Paris Jackson, and Why I Don’t Watch Televised News

The gym at which I work out is gracious enough to mount televisions on their elliptical machines. As they had ABC and it was approaching 7 in the evening, I eagerly tuned in to watch Jeopardy! I was disappointed to see instead a special report on Paris Jackson’s suicide attempt.

Our loyal readers would know that while we talk about movies and music and the like, we don’t discuss the personal lives of the people that make them. Why? Quite frankly, it’s none of our business. Celebrity gossip is simply not what The Pop Culture Historian is all about.

However, as we all know, televised news seek to entertain first, inform second. Naturally, they’re more likely to broadcast stuff that will boost ratings. When I flipped through channels in the wake of the Newtown shooting (itself having occurred shortly after the Boulder, CO incident), I could actually tell the news anchors were barely containing their excitement as it was the best thing to have happened to their ratings since 9/11.

Naturally, ABC figured a lot of people would tune in to see something about the suicide attempt of a teen who is not a celebrity (I’m sorry, but being one’s daughter doesn’t make you one). I had the sound off as the special played because I didn’t want to give the news the benefit of my full attention, but I did see plenty of images of her father Michael and of Anna Nicole Smith, both of whom had very well-publicized deaths as a result of drug overdose (which was how Paris attempted to kill herself). Without hearing what they were saying, I knew they were going to spin the story into how Paris Jackson is an unstable drug addict much like how Michael Jackson and Anna Nicole Smith were portrayed.

The major event that largely defined my tenure as an undergrad at Cornell University was the rash of suicides that occurred during the spring semester of my freshman year. One of them was someone fairly close to me. Naturally, CNN swooped down in order to boost their ratings by demonstrating to the rest of the nation how Cornell was the “suicide Ivy”.

The suicides bring me to my larger issue: People have problems, and those problems are very real. It is only but not having an iota of an idea of what kind of problems they can be can one be so willing to exploit these people.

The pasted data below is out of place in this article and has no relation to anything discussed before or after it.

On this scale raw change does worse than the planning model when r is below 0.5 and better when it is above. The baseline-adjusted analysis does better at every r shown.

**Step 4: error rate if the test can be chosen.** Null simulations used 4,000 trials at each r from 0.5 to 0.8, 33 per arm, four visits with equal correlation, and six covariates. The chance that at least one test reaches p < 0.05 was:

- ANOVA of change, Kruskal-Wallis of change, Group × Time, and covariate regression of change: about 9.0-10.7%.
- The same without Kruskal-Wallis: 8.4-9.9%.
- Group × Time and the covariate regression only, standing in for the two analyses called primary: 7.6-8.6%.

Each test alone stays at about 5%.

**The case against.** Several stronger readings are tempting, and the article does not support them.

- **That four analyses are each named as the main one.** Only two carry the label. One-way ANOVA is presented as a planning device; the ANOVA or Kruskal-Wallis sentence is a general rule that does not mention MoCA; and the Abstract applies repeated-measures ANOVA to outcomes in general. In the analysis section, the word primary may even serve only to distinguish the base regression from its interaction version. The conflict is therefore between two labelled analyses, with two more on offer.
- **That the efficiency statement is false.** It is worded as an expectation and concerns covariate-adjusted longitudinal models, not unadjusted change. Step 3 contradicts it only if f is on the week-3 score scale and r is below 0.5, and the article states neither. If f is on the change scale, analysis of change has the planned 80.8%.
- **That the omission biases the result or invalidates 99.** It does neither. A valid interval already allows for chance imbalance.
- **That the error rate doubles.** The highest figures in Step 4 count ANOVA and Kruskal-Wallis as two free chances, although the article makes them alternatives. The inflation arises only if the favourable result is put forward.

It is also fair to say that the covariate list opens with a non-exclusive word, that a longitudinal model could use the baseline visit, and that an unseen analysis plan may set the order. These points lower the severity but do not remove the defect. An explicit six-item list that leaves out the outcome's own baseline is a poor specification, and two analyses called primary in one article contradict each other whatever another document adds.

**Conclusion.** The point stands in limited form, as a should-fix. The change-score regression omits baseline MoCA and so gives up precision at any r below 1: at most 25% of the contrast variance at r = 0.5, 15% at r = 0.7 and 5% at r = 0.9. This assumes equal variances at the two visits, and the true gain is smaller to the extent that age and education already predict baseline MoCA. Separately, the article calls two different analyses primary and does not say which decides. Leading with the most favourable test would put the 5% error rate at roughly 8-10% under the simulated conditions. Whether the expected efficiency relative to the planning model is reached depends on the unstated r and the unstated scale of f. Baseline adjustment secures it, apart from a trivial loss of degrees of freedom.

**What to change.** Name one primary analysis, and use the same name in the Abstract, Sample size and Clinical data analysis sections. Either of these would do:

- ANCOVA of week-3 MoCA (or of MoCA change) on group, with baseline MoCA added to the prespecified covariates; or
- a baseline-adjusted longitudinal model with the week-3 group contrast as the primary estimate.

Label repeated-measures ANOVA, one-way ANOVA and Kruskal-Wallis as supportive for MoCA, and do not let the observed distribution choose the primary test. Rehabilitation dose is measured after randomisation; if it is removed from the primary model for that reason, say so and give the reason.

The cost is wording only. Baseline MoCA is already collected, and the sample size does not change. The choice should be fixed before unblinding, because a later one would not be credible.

In that sense, I feel televised news programs are no different from Student Assembly candidates. Cornellians know who I’m talking about: Those who propose change and advocate things like mental health so they can turn around and tell investment banks or law schools and the like, “And that inspirational story about how I saved Cornell is why you should ignore my middling GPA in an underwater basketweaving major and accept me!” That is to say, they are people that are actually knowingly exploiting other people’s problems.

I remember actually feeling sick as a result of seeing the utter callousness on the part of American news stations when they refused to just leave the Newtown families alone, instead letting every lobbyist under the sun have their fifteen seconds on screen to provide entertainment for American viewers. My prime example of this is that cartoon character of a Texan radio show host who tried to get a petition started for President Obama to deport Piers Morgan because he proposed gun control. How did the incident at Newtown even turn into a gun control issue?

If you are anything like me, you would think that having your name and face everywhere as a result of your suicide attempt is very embarrassing, to say the least. I would like to think that Paris Jackson didn’t do what she did in an attempt to grab attention to herself. Naturally, someone is cashing in on giving this information to the media, and the media in turn is using this to help boost their ad revenues. As I was being fed this information, the best I could do was not be judgmental, despite what ABC was clearly trying to make me think.

It is because I prefer my news unbiased and without this kind of garbage that I tend to read it from British sources as opposed to American ones. It does raise a chicken or egg issue as far as if Americans watch this because this what newscasters show, or if newscasters show it because that is what Americans want to watch. With the rise of the Internet, it became clear that there is no money in journalism. After all, would you pay for a carefully investigated article in a newspaper when you can read some smut on the Internet for free? With that in mind, the mainstream media ultimately wound up dropping down to the lowest common denominator in reporting.

I don’t pretend to know what is right or wrong in terms of ethics in journalism, but I personally draw the line when it becomes clear to me that there is clearly no respect for issues like mental health and people are obviously getting exploited for others’ entertainment and for the stations’ broadcasts. This where I have to say: Shame on you, America. Shame on you.